Processing disorders are another type of neurodiversity that can affect a student's ability to process information. These disorders can impact a student's ability to understand language, follow directions, and organize information. In the classroom, students with processing disorders may benefit from visual aids, such as diagrams or charts, to help them understand information. Teachers can also use multisensory teaching strategies, such as incorporating movement or hands-on activities, to help students engage with the material.

Dyslexia is a learning difference that can impact a student's ability to read and write. Students with dyslexia may struggle with phonemic awareness, decoding, and spelling. Teachers can provide accommodations such as audiobooks, assistive technology, and extra time for assignments and tests in the classroom. Teachers can also use a multisensory approach to teaching reading, incorporating visual, auditory, and kinesthetic elements to support students with dyslexia.

Dysgraphia is a learning difference that affects a student's ability to write. Students with dysgraphia may struggle with handwriting, spelling, and organizing their thoughts on paper. In the classroom, teachers can provide accommodations such as allowing students to type their assignments, providing extra time for writing tasks, and using graphic organizers to help students organize their thoughts.

Dyspraxia, also called developmental coordination disorder, impacts a person's coordination and ability to perform motor skills. Dyspraxia can be noticeable at an early age by delays in sitting or crawling, but it can also go unnoticed until a child is older and is just considered "clumsy." This motor disorder affects approximately 6% of school-aged kids, more commonly boys.

Dyscalculia is a condition that impairs a student's ability to understand concepts related to numbers, including arithmetic, telling or keeping track of time, measuring, and subitizing. It is often compared to dyslexia, but instead of struggling with reading, students with dyscalculia struggle with math. However, the disorders are different and impact different parts of the brain.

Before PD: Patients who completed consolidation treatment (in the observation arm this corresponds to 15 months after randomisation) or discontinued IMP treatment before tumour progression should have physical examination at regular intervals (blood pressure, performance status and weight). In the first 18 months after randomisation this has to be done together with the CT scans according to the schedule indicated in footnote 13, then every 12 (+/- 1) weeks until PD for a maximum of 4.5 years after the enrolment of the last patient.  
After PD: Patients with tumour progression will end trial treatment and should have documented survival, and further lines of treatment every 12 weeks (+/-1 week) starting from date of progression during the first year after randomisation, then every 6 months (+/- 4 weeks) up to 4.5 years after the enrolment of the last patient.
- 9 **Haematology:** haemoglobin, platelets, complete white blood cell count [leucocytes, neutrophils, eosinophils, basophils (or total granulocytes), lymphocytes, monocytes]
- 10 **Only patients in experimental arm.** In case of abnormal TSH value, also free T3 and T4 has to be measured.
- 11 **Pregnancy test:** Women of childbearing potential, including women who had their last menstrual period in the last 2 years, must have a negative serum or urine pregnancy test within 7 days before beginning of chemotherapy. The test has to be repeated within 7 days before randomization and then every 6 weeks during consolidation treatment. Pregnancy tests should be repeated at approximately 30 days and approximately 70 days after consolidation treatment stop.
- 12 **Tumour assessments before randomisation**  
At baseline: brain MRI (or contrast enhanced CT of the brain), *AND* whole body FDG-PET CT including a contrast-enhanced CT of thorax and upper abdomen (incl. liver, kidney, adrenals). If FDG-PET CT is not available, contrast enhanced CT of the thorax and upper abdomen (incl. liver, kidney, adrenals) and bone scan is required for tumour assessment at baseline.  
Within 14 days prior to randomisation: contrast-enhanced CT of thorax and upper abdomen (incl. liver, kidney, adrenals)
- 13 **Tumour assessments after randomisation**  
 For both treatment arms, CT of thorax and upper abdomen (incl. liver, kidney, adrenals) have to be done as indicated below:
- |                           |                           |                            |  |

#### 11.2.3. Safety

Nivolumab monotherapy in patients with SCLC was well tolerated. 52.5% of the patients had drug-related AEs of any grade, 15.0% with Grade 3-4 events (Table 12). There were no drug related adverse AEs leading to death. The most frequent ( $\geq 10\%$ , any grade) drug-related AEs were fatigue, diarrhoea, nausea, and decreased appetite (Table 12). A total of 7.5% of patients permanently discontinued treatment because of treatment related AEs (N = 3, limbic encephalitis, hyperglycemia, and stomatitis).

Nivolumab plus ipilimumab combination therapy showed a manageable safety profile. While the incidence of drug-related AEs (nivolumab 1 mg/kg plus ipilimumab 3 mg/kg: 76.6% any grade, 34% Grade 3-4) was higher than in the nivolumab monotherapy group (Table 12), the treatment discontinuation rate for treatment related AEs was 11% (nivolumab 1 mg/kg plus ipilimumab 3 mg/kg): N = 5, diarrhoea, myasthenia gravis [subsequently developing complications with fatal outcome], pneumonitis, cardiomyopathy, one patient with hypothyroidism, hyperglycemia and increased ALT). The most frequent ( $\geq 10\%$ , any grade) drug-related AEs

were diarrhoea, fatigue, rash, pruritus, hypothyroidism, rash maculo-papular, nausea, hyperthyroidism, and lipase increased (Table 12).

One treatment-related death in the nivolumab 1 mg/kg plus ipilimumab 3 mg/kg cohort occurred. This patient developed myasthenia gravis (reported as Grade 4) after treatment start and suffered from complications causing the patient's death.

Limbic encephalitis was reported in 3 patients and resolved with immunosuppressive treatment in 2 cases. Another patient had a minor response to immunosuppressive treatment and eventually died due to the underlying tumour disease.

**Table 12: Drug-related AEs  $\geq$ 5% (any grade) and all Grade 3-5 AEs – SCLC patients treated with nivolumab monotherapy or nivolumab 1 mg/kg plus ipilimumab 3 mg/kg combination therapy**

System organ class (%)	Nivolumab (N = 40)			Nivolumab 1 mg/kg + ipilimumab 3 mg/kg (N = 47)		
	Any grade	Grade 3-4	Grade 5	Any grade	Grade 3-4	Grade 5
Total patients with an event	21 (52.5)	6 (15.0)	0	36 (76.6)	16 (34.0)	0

How Can I Help My Neurodiverse Child Succeed in School?

No one knows your child better than you, and that is a great strength when it comes to supporting your child with the realities of neurodiversity. Here are just a few ways that you can help them be successful in school:
  • Build a partnership with the school: Work with your child's teachers and school staff to understand your child's needs and strengths. Share information about your child's neurodiversity and collaborate with the school to develop strategies and accommodations that will support your child's success.
  • Advocate for accommodations: Make sure your child receives any accommodations or services they are entitled to under the law. This may include things like extra time on assignments or tests, assistive technology, or a quiet space to work.
  • Encourage self-advocacy: Help your child develop self-advocacy skills by teaching them to understand their own strengths and challenges and to communicate their needs to teachers and other school staff.
  • Provide structure and routine: Many neurodiverse students benefit from predictable routines and clear expectations. Work with your child to create a daily routine and schedule that includes time for homework, studying, and other activities.
  • Foster independence: Encourage your child to develop independence by allowing them to make decisions and solve problems independently. This can help build confidence and self-esteem.
  • Celebrate successes: Celebrate your child's successes, no matter how small. Recognize and praise their efforts and accomplishments to build their confidence and motivation.
  • Seek out support: Connect with other parents of neurodiverse students to share experiences and resources. Consider seeking professional support, such as therapy or tutoring, if your child is struggling with specific challenges.

These are just a few ways parents can help support their neurodiverse students in school. By working with the school and providing structure, support, and encouragement, parents can help their children succeed academically and emotionally.